Page images

like the prophet's servant, he beholds himself, in his high warfare against sin and Satan, encompassed with a glorious array of more than mortal strength, the armies of the living God, followed, wherever he went, in his heaven-appointed journeys, by hosts of angels, rejoicing over the sinners that repented at his preaching. And this flings an air of unspeakable grandeur around him : he stands forth so clearly accredited as the ambassador of Jehovah, commissioned with a message of mercy to a lost world; there is stamped on his character such a visible impress of the divine image; there breathes in his language such inspiration from on high—the voice of the Spirit of God; so much of the simple majesty of truth; the sublime rapture of devotion; and when, in his addresses to his beloved converts, the inmost recesses of his soul are thrown open to our view, we behold a peace so profound--a hope so triumphant ---a joy so unspeakable and full of glory-an eye so fixed on God--a heart so resting in heavena spirit so wrapt in eternity; that while we gaze in ardent admiration of his heavenly character, encircled with such a bright halo of celestial splendour, we are too apt to forget, that, instead of merely looking on it for a moment, as a lovely picture, giving it the heartless tribute of our praise, and then hurrying past to lose all recollection of its divine features amid the business and amusements of an ensnaring and polluting world, we are bound by the most solemn obligations, and invited by the most persuasive motives, to study it attentively, and copy it faithfully--to be followers of him, as he also was of Christ.



Ah! who are the blessed ? of whom we can say

That their pleasures are pleasures indeed; Ah! where are the honours that never decay,

And the joys that shall never recede? The world and its fashions are hastening away,

Its children pass on to the tomb; Its honours, though brightly they shine for a day,

Shall quickly be lost in a gloom. Truly blessed are they who have learned to know

The sound of the message divine;
Through the chill vale of Achor, they feel as they go

The radiance of Deity shine.
Their bodies shall slumber in Jesus awhile,

'Till the trumpet resounds through the sky: Then bursting the fetters of death, with a smile,

They shall enter the mansions on high.
The change how transporting, no language can

When nothing remains to deplore;


When bodies that once were polluted and frail

Are frail and polluted no more.


E. K.

I saw her in her early youth,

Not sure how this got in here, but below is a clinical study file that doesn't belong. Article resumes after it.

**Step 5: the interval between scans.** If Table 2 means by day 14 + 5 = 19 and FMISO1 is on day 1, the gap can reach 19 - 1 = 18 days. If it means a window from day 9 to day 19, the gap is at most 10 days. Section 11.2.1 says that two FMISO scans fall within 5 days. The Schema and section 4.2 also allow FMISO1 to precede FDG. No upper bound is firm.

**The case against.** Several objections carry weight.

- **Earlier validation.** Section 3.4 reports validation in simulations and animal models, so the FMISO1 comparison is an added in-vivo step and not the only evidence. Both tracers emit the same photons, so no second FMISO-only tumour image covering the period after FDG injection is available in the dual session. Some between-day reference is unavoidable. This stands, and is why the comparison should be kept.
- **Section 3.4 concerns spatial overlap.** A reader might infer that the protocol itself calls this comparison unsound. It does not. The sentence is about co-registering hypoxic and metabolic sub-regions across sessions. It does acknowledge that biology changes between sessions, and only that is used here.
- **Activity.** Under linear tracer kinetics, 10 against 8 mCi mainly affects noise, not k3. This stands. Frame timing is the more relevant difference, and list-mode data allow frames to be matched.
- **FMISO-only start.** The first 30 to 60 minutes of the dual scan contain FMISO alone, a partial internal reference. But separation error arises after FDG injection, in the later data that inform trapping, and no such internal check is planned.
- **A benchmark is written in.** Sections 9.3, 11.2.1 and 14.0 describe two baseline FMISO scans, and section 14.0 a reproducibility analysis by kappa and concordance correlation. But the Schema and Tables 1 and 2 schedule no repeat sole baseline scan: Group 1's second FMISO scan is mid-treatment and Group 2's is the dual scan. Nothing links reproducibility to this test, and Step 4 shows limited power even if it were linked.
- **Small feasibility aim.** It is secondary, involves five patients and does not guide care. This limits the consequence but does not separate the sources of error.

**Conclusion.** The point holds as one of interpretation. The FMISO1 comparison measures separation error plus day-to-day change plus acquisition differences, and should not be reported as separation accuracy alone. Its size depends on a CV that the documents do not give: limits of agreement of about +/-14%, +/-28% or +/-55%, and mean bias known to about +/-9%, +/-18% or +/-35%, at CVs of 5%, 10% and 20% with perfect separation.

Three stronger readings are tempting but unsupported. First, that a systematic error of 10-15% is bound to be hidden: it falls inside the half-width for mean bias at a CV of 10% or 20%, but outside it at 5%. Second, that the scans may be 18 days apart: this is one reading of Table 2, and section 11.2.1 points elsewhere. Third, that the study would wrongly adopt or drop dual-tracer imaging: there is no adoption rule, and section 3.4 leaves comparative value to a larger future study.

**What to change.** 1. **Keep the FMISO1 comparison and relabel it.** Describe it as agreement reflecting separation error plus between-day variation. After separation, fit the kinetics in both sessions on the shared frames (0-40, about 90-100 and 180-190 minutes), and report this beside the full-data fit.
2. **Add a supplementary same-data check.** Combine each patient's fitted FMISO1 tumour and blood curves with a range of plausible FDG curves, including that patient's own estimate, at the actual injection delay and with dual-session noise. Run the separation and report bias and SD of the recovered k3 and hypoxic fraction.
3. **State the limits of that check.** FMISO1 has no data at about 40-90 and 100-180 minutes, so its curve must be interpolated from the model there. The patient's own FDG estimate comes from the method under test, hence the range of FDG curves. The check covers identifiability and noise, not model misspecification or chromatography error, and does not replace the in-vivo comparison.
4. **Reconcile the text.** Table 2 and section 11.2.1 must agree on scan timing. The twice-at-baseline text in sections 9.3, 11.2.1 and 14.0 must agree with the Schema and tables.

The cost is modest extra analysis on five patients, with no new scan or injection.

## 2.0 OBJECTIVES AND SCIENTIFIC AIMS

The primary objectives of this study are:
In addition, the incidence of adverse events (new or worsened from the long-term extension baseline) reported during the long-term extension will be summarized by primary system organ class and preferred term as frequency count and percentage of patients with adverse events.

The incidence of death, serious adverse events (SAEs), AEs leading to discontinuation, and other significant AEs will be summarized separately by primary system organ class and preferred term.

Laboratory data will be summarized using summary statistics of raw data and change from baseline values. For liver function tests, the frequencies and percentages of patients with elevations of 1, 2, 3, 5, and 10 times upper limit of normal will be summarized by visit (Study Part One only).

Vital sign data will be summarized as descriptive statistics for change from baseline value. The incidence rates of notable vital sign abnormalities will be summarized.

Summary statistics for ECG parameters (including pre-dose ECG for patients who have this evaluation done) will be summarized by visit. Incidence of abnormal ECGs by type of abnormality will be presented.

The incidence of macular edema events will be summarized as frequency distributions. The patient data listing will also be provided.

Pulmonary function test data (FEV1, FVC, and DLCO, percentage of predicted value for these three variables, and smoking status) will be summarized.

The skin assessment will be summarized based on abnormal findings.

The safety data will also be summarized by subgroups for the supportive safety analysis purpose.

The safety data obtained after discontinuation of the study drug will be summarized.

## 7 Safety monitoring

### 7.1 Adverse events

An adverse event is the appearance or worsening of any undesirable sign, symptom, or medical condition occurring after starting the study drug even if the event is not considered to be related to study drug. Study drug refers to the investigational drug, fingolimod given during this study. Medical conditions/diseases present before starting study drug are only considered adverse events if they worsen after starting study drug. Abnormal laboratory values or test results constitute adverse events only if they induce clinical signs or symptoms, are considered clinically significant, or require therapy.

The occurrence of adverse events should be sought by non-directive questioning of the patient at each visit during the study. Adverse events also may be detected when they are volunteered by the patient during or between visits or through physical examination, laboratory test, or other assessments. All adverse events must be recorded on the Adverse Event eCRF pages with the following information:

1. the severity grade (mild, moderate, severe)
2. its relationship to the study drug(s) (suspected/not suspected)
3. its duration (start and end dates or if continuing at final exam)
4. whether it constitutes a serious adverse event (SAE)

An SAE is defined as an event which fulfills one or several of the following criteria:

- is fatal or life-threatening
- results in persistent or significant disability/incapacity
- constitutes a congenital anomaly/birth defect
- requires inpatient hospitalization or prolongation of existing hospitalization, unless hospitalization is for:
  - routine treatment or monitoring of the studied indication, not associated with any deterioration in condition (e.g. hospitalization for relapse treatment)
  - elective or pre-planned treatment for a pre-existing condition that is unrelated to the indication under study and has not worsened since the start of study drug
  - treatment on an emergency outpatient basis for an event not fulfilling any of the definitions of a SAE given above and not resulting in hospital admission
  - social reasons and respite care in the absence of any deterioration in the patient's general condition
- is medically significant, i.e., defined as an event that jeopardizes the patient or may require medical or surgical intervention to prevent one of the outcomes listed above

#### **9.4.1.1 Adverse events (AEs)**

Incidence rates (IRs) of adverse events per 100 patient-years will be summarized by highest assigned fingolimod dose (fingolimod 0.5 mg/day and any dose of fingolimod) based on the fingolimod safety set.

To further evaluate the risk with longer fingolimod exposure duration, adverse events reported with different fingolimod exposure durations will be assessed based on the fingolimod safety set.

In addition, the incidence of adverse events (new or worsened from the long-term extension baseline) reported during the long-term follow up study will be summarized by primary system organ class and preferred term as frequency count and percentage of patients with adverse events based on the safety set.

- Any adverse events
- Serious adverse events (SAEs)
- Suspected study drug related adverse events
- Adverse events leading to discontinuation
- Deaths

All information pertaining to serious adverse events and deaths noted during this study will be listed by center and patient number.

A thing all life and glee,
With her glad dark eyes, and her radiant brow,

And her voice of melody.
Hers was a warm and childlike heart,

With such a mind as threw
A glow of sunshine where it dwelt,

And hope for ever new.
And deep within her soul there lay

A fount of feeling strong;
And hers, with all its joy and pain,

Was the charmed gift of song.
I thought e'en such a one might be

The wife that Ascham drew,
The friend, the fairy, or the page,

The beautiful and true.

We met once morema few short years

Of grief had o'er her flown;
And, 'mid the careless and the gay,

Her spirit dwelt alone.

On the same loving eyes I looked,

But their beam was overcast;
And the smile that lit her tranquil face,

Was for thought of bright days past.
Yet seemed she lovely as the star

the brow of even,
The first 'mid lengthening shades to tell

Of light and peace in heaven.



“This place is a hollow, environed with mountains, situated near La Vacchera. It was here that the Vau. dois retreated during the fiercest heat of persecution, and here their Barbes (or Pastors) maintained the college in the cavern, where they prepared those destined for the ministry. The surrounding rocks bear the resemblance of a strong line of fortifications.”—Gilly's Waldensian Researches.

For thee, Maria, I have traced

The outlines of an Alpine vale, Whose story ne'er will be effaced

From hearts that once have heard the tale. 'Twas the last stronghold of the brave and free, The rallying point of their chivalry; Where the Barbes of old made their college hall, 'Mid the rock and the foaming waterfall; And watched, with faith that might not falter,

Truth's holy light,

Through the dreary night,
As it burned on their mountain altar.

There rose the Christian's triumph song,
And swelled those castle-crags along;
While the purple of Rome was deeply dyed
In the blood of the martyrs by their side;
And woman's wail was mingled there,
With the battle-shout, and the breath of prayer;
And the Book of Life its treasures shed,
Among the dying and the dead.
The men of the valleys fought nobly on;
And the meed, by their deeds of valour won,
Was a home—where the eagle builds her nest;
A shrine-where the sunbeams never rest;
A hope-that the patriot's crown might be
The crown of immortality.
Their name has come down with its glorious light,
Embalmed in His love who

gave To their heart His warmth, to their arm His might,

And victory o'er the grave:


Torquay, Devon, 1836.

E. K.

O, WOULD ye were gazing with me this night,

On the scene before me spread

« PreviousContinue »